A recent study published by the American Orthopaedic Foot and Ankle Society on the impact of weight on arthroscopic osteochondral talar reconstruction suggests that the AT-AMIC procedure can safely and reliably be performed—regardless of a patient’s weight—resulting in a significant improvement in quality of life.
The goal of the study was to evaluate healing as well as the functional outcomes after an AT-AMIC for two categories of patients: those with a BMI score greater than or equal to 25, and those with a score of less than 25. Using both CT and MRI, the study’s authors— Federico Giuseppe Usuelli, MD, Camilla Maccario, MD, Chiara Ursino, MD, Nicola Serra, PhD, and Riccardo D’Ambrosi, MD—analyzed 37 arthroscopic osteochondral reconstructions undertaken between January 2012 and June 2014 at a site renowned for foot and ankle procedures. The 37 patients could be divided nearly evenly into two groups: a healthy weight group and an overweight group, according to standard BMI recommendations.
As the study unfolded, the authors found that “being overweight leads to an overuse of the ankle joint and increases the stress on the soft tissues and joints.” The most interesting discovery, however, was “the significant difference between the measurements obtained with the CT and those with MRI at each time point,” especially in the overweight group.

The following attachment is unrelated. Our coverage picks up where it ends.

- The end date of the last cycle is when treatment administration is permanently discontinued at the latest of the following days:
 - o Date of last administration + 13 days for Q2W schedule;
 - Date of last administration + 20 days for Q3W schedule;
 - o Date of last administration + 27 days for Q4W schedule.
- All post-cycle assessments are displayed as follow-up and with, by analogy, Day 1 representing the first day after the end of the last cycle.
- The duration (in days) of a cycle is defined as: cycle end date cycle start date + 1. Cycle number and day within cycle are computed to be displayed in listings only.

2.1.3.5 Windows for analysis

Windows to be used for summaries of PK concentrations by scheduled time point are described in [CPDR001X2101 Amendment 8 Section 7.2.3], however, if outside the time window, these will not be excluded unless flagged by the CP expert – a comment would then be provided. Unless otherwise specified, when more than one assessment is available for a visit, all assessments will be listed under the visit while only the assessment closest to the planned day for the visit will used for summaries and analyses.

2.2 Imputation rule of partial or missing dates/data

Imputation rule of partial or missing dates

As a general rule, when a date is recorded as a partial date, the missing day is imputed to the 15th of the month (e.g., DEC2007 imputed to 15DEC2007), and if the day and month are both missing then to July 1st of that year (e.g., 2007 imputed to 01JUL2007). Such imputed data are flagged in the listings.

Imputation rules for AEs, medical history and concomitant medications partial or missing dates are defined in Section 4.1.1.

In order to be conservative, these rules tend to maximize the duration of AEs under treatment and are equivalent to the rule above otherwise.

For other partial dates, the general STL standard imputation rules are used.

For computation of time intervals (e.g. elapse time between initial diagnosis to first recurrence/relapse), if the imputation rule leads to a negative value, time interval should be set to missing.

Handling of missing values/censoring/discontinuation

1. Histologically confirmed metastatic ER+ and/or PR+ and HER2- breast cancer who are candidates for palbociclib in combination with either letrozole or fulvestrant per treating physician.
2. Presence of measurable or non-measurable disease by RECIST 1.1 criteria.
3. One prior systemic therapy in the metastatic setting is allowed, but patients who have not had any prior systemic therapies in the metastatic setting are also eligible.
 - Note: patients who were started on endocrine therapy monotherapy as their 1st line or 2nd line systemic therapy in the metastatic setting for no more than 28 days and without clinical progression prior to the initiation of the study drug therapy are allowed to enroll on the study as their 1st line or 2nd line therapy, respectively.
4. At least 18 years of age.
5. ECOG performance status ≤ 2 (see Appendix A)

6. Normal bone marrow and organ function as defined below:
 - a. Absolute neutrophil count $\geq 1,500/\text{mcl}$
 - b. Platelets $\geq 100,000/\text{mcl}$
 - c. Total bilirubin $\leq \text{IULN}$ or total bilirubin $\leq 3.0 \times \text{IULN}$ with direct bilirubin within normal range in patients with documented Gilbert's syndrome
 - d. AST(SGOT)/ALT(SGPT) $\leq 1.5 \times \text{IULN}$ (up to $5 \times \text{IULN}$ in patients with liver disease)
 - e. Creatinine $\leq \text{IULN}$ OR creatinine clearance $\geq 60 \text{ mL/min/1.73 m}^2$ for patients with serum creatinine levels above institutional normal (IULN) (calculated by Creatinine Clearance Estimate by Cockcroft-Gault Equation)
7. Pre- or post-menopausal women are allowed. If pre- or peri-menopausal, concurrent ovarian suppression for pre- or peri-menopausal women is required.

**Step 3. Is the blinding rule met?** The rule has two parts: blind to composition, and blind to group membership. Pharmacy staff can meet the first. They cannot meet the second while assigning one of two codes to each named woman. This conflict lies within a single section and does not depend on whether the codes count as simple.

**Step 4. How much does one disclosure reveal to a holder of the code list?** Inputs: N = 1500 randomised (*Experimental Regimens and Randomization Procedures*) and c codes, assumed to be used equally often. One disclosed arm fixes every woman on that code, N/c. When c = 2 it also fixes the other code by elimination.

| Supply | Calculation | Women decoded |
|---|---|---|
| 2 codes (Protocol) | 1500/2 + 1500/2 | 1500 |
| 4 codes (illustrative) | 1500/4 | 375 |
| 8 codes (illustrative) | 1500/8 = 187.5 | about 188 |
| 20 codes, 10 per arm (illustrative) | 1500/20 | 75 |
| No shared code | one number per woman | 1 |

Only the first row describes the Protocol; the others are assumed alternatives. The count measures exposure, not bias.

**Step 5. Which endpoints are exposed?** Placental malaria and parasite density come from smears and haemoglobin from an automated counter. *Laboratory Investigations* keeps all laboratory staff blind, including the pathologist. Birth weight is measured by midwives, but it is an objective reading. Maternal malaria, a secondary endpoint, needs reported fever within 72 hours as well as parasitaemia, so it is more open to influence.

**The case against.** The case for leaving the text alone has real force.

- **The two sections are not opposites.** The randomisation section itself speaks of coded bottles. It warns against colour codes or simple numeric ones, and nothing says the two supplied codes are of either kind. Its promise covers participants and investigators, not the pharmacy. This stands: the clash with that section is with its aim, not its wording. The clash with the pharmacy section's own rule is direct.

With the healthy weight group the differences were minimal and nearly undetectable, except for measurements taken at T0 and at T1. With the overweight group, however, lesions became more visible when measured with MRI. It was these observations that led the authors to hypothesize that “weight plays a key role in the edema surrounding the osteochondral lesion,” and that such lesions are better identified and measured with MRI.
“Conversely, the strength of CT scan is its ability to focus on the condition of the subchondral bone plate,” the study said. “The integrity of the subchondral bone plate is crucial for the vitality of the articular cartilage.”
In addition, “we hypothesized that in overweight patients a load focused on the talus could lead to edema, with an over-estimation of the lesion measured with MRI.”
All of the study’s patients demonstrated substantial improvement at the study’s final follow-up. As a result, in the authors’ view, a patient’s weight should not be used as a “negative predictor” for how that person will ultimately respond to an AT-AMIC procedure.